On Sunday Catalan voters are going to the polls for an independence referendum. Catalan President Carles Puigdemont told a closing rally in Barcelona on Friday night that Catalonia is taking its first steps as a sovereign nation.
The Spanish Government has a very different view. It says the referendum is illegal and is trying to block it. Spanish police have raided offices and seized ballot papers. Apparently under pressure, Google has deleted an app used to direct voters to polling stations.
On the one hand, the US does not want to be seen to support a potential repression of democratic freedoms. On the other, it does not want to say anything that could contradict the government of Spain, a NATO ally.
So what is Washington to do?
This was the vexing question for State Department spokeswoman Heather Nauert (pictured) on Tuesday at her press briefing, a day after Donald Trump — standing alongside Spanish Prime Minister Mariano Rajoy — said the referendum was a “mistake” and — explaining that the issue has “been unfolding for centuries” — asserted, “Spain Is a great country and it should remain united.”
A journalist asked Nauert, “[This] suggests to me that you guys…don’t support the Catalonia referendum. Is that correct?”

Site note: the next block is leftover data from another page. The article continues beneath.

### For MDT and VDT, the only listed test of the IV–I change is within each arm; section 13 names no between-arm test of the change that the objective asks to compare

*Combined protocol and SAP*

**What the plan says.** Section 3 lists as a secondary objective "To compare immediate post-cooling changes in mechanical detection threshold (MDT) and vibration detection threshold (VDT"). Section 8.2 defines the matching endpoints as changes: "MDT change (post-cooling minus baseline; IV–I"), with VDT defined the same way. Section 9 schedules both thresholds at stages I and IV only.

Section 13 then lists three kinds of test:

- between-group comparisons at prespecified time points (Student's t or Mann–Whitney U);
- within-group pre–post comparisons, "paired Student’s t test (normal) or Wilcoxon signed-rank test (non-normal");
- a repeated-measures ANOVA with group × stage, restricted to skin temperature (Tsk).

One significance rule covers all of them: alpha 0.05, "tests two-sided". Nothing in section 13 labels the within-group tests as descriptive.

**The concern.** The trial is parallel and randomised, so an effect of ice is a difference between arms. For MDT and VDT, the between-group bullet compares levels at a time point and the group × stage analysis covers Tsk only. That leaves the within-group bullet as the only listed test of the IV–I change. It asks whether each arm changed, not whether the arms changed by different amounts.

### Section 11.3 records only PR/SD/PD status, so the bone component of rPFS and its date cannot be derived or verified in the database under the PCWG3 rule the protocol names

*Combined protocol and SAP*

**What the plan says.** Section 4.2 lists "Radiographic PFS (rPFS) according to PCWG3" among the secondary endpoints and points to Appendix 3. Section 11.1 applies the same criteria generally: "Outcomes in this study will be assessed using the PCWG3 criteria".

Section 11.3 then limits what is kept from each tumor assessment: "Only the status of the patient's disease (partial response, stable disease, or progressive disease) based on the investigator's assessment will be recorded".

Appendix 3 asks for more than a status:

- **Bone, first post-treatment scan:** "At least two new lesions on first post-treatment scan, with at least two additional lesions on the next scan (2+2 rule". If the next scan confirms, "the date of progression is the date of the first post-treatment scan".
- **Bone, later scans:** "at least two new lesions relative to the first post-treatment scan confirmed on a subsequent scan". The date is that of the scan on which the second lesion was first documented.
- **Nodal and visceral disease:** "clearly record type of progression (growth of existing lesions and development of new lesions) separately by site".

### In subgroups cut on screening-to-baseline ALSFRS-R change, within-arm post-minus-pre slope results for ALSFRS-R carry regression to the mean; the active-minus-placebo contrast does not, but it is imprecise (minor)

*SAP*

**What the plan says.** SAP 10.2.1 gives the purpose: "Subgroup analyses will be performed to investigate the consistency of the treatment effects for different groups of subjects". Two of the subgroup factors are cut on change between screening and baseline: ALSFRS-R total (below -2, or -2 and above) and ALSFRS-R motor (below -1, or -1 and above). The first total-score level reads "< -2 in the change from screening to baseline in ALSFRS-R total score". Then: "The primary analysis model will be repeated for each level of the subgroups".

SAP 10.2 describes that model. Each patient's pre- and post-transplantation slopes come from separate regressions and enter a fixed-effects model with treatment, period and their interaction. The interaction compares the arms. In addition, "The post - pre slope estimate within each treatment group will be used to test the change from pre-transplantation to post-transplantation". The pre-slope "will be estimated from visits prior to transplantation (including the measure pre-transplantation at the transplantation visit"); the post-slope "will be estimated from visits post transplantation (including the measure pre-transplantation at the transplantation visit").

The spokeswoman tried to just play back Trump’s words — “great country”, “tremendous ally”, “remain united”, “close US partner” — but the reporter pressed, “I understand that, but my question is about – specifically about whether or not you support the Catalan people having a referendum on independence.”
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Nauert finally had to navigate between US support of the “people” and support of Madrid:
We certainly understand that some in Spain might want to hold a referendum. I get that. Other countries have done that as well. We would regard that, though, as an internal matter that’s up for the people to decide, but overall we support a unified Spain.
After a long and generally fruitless journey about any comparison between Catalonia and Iraqi Kurdistan, which held its own independence referendum on Monday, the journalist tried once more, “You’re going to say whether or not you think that Catalonia should have a referendum or not?…Does the administration believe that the people of Catalonia should be able to express their opinion?”
Nauert then made her key distinction: “I think that is an internal matter for the people of Spain [emphasis added] to decide.
Not the people “of Catalonia”. The people “of Spain”, 84% of whom do not live in the Catalan region.
The spokesperson then finally took one side over the other: “We support the Government of Spain. We support a unified Spain.”